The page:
'You feel alive': Bjorklund regular still competing at 81
GRAND RAPIDS — Every morning, Margaret Cass takes a long power walk.
"Unless it's 20 below," the 81-year-old Cass said. "I draw the line there."
On rare occasions, such as this coming Saturday, her walk unfolds in front of thousands of people as Cass will undertake another Garry Bjorklund Half Marathon — a race she's participated in for roughly 20 years after learning from a friend that Grandma's Marathon allowed walkers in its races.
Most days, though, Cass puts in her 5 miles and roughly 10,000 morning steps quietly and away from watchful eyes.
When the News Tribune met Cass at her home in the country north of town a few weeks ago, she was already suited up and ready to go. Her husband Ross, retired after a long career in the Minnesota Department of Natural Resources, shared a pleasantry as he left for an early morning coffee group.
The house they share splits the distance between Prairie Lake and the Itasca County Transfer Station along Shoal Lake Road. Margaret Cass's walk is a giant loop — to the lake and back, past her house to the transfer station then turning heel for home.
Eager to hit the road, Cass exited her driveway and turned left, moving toward the lake.
"I've walked next to her," said Duluth's Carol Beach, whose late mother used to be a neighbor to Cass. "She's flying. I've said to Margaret, 'You walk so fast.' "
Walking without earbuds or headphones, Cass hoofed to the beat of her heart and the soundtrack of birds. Save for Cass, the road was empty. Most of the morning commuters were still rising from their beds.
"I'm not really very fast," she said, pumping along. "I used to be. I used to walk 12-minute miles."
A look at past Grandma's results online shows she's slowed in the past 10 years — walking the half-marathon in 3 hours, 5 minutes as recently as 2008 compared to 3:47 last year, a 17-minute-per-mile pace. But that's hardly the point. She does it for her health. She does it because she's a body in perpetual motion.
"I don't do much sitting," said Cass, telling her life story as she moved. A mother to three and grandmother or great grandmother to six more, she attended Bemidji State University in her 50s.
"I was scared to death the first night of classes," she said, recalling herself surrounded by young people. "I survived."
She went on to teach preschool for seven years before retiring.
The swing of her arms came to a stop at the intersection of Minnesota Highway 38. A car whizzed by.
"Rush hour," Cass deadpanned — beating it across the road toward the Ardo Town Hall and Prairie Lake, where she once not too long ago was chased by a frenzied goose at the causeway where she turns around. She'd noticed the lineup of fuzzy goslings first.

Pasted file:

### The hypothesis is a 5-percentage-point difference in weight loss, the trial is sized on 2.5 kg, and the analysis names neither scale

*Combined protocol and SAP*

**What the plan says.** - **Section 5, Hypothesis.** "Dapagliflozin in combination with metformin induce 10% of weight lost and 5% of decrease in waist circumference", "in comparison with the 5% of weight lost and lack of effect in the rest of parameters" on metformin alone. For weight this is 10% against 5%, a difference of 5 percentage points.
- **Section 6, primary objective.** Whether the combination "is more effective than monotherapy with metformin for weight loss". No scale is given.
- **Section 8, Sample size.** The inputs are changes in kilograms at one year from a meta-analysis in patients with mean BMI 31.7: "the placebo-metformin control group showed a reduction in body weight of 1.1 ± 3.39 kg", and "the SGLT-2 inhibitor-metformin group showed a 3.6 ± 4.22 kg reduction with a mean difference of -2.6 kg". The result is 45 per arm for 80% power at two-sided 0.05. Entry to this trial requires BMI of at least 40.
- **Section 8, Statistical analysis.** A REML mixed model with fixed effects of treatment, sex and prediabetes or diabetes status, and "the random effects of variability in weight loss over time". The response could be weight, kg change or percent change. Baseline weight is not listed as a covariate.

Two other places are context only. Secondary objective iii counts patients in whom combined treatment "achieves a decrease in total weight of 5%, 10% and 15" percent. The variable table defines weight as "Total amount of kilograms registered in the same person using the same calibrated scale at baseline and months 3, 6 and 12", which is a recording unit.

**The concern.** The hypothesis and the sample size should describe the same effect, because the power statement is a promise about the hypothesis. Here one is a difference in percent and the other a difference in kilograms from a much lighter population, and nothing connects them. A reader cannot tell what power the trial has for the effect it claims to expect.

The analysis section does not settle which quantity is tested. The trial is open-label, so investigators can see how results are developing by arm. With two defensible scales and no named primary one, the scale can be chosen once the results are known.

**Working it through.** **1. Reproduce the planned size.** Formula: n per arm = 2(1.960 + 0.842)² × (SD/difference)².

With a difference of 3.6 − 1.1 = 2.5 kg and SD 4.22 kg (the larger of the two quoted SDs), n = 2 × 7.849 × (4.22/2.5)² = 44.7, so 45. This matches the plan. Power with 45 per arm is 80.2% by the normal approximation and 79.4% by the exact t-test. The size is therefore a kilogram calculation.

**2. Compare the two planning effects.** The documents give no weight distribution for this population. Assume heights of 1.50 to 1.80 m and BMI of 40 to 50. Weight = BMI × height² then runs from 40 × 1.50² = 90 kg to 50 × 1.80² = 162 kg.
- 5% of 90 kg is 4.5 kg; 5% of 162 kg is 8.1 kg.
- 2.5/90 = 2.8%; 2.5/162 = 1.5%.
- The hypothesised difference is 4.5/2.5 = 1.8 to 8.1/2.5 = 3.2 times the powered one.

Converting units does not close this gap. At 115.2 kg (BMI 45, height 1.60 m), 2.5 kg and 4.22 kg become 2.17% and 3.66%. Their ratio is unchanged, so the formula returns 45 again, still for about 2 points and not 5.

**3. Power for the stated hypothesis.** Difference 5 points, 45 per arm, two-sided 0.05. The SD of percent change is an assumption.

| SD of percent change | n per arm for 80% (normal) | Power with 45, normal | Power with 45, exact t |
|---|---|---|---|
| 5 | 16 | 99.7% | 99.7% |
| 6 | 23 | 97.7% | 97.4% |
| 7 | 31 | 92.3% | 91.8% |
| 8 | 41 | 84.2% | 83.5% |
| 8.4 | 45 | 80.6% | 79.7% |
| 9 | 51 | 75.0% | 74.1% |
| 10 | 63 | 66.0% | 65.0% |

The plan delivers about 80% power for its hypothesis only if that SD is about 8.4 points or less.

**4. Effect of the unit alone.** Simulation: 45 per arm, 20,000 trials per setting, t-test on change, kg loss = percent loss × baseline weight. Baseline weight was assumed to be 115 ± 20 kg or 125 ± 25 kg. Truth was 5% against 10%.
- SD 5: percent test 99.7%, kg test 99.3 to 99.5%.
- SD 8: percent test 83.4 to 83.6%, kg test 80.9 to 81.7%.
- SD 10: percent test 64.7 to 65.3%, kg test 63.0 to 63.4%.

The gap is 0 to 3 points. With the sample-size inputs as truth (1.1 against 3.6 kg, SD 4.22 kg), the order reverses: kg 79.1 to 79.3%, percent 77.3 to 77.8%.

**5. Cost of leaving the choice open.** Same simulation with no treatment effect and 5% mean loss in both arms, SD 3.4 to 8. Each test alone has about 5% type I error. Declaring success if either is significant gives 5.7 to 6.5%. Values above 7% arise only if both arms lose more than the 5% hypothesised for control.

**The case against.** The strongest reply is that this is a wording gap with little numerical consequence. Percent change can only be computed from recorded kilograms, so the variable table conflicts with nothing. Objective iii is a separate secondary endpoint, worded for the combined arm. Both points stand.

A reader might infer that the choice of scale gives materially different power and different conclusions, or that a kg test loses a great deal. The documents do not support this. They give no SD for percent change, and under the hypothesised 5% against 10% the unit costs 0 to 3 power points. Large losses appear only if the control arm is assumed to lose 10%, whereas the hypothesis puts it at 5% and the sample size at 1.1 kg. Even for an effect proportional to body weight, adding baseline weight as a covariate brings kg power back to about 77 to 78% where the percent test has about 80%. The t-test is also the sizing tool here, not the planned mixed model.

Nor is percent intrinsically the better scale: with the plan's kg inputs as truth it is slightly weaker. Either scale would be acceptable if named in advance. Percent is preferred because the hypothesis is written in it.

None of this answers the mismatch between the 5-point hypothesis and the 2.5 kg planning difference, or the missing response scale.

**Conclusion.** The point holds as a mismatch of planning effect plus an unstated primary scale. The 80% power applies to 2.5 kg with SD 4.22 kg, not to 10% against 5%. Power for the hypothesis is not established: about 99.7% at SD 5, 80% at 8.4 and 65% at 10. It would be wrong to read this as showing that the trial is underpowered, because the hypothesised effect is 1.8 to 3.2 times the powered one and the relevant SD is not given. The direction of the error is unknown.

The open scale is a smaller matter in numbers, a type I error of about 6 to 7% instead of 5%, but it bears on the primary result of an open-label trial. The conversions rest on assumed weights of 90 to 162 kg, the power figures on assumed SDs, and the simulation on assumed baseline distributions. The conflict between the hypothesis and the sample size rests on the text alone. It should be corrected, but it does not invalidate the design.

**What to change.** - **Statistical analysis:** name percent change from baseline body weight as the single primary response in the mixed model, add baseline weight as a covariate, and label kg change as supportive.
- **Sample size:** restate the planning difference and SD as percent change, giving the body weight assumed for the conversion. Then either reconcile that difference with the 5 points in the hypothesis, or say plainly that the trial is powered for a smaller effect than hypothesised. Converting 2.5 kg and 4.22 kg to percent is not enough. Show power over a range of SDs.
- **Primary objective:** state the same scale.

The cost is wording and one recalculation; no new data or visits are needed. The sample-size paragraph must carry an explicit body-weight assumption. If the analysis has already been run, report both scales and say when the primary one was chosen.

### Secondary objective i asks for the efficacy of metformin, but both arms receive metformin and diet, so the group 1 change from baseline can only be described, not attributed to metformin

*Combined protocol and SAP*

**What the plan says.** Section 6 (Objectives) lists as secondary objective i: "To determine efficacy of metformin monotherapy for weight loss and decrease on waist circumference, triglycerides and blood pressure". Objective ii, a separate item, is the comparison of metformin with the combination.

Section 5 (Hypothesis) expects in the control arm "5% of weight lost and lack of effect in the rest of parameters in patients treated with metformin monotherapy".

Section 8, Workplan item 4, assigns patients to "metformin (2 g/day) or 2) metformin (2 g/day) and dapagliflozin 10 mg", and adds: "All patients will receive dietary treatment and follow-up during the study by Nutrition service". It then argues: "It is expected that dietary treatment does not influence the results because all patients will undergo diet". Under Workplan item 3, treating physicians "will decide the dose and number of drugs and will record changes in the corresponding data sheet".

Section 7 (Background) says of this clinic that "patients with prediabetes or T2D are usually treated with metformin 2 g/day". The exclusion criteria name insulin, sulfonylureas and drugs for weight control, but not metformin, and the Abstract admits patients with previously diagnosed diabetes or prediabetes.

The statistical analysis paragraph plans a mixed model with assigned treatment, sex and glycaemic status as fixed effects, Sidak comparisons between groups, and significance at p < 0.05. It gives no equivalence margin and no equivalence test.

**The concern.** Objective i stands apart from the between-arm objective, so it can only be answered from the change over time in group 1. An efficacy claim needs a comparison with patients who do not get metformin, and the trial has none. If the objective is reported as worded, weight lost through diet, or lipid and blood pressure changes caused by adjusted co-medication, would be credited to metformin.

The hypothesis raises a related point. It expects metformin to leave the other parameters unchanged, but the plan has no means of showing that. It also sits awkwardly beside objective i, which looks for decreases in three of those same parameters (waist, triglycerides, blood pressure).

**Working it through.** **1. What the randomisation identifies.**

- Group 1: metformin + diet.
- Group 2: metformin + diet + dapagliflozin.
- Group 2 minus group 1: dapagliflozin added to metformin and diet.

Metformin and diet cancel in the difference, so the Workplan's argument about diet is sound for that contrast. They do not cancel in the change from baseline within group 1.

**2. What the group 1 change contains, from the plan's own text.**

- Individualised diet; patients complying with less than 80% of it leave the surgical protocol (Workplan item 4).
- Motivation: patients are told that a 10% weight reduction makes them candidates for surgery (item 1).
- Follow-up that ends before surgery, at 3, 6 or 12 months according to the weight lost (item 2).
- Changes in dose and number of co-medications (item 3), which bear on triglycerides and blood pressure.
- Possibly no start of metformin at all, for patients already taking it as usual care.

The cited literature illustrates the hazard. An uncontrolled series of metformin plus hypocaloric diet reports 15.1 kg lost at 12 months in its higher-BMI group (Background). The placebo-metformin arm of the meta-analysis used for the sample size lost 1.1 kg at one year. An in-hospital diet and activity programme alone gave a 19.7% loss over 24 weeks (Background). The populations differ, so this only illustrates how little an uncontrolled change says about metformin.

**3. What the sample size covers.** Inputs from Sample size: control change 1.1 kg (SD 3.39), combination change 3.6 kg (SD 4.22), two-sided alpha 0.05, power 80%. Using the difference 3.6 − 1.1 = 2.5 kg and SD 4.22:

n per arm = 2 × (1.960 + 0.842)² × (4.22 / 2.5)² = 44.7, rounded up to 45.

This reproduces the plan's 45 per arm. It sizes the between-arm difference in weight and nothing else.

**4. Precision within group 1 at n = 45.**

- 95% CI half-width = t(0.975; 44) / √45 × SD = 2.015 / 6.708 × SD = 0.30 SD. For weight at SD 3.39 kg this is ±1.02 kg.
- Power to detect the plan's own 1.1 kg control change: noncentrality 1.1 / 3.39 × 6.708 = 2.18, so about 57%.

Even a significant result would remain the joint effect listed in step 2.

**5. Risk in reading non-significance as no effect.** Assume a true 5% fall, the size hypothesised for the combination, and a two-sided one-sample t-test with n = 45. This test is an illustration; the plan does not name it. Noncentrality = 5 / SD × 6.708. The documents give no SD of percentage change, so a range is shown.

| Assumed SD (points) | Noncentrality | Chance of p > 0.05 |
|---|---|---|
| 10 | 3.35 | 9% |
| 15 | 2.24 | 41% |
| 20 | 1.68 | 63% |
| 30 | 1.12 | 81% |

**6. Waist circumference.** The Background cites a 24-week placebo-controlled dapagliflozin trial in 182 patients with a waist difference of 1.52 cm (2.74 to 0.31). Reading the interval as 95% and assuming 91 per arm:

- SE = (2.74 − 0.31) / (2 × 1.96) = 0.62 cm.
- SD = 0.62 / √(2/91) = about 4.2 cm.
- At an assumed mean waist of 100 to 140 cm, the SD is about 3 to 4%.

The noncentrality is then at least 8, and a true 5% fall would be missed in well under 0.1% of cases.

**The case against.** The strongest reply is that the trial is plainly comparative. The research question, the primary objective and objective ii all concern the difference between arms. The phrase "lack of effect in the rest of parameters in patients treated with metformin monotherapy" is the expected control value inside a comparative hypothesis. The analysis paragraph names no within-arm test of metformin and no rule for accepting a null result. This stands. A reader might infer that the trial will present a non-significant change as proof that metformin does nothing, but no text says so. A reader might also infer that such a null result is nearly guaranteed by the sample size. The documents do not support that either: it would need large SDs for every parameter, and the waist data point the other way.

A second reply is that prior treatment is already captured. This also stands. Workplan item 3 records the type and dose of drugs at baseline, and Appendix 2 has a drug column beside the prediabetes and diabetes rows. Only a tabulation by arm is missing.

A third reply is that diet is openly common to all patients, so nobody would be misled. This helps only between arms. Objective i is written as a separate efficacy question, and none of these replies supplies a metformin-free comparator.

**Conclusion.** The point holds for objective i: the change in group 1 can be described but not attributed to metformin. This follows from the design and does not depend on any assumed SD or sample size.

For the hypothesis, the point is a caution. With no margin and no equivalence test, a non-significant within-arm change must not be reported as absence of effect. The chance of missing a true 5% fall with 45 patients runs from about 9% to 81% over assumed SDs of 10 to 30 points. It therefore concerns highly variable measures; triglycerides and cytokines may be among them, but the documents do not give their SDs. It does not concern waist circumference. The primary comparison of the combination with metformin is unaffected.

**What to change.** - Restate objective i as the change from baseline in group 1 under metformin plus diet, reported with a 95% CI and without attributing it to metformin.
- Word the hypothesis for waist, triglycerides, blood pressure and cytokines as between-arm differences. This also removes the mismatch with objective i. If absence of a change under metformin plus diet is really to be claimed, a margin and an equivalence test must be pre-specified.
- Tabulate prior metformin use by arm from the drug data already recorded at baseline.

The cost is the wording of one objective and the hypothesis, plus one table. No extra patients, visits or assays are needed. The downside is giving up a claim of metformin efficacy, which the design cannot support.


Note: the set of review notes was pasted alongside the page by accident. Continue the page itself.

"I have great respect for the geese," she said.
The S-curved hill down to the lake is her biggest challenge walking back.
"It takes all of my air," she said, putting the conversation on hold and leaning into the walk. It was the only time she labored.
Cass has enjoyed hiking and camping throughout her life. She walked the Lake Superior Hiking Trail, sections at a time, in her 60s, calling it the most scenic walk she's known. And she's been to every state park in Minnesota, putting her footprints on every trail designated by the Minnesota State Park Hiking Club.
"I love the Minnesota state parks," she said.
The sweet smell of horses filled the air as Cass talked about the reason she walks first thing every morning. She does it before she eats to avoid cramping.
"I find that late in the day it's hard to find a block of time," she said. "You get up and start your day this way, you feel alive."
In the lead-up to Grandma's, she and Ross will settle into a favorite local camping spot near the start of the race, then she'll power her way through the William A. Irvin 5K on Friday. It's a good warm-up for the next day's half-marathon and it ensures she gets in her daily walk. She takes in a lot of the iconic local races — including spring's Fitger's 5K and fall's WhistleStop Half-marathon in Ashland. Back home in the couple's den, she's got all the soft gear and hardware to prove it, including a quilt on display made from race shirts and dozens of bibs, medals and trophies.
"I save all of it," she said. "I'm a saver."
If the den is a testimonial to her racing, the tidy kitchen is one for her generosity. Last year, Cass baked 239 dozen cookies as part of her tea ministry — an activity she's been doing for 14 years.
"You name it I bake it," she said, rattling off types of cookies and describing how she dresses the part with apron and hat and carts around her cups and saucers of fine china to assisted living facilities around Grand Rapids. She serves groups of residents tea and cookies while they reminisce. She conducts five of these a month.
"To spread a little joy," she said, dabbing a runny nose with her handkerchief.
Her morning walk nearing its end, she sped through the interview's final topics.
At the start of the Garry Bjorklund Half Marathon, "it's mass confusion," she said. She typically positions herself near the back and at the left edge of the crowd so as to keep her bearings and keep out of the fray.
After the race, she and Ross usually linger in Two Harbors until Monday.
Along the race route, she said she enjoys seeing all of the faces of what she called the "cheerleaders," who she inspires in droves.
"I know it's because of my age," she said, "but I'm not ready for the couch yet."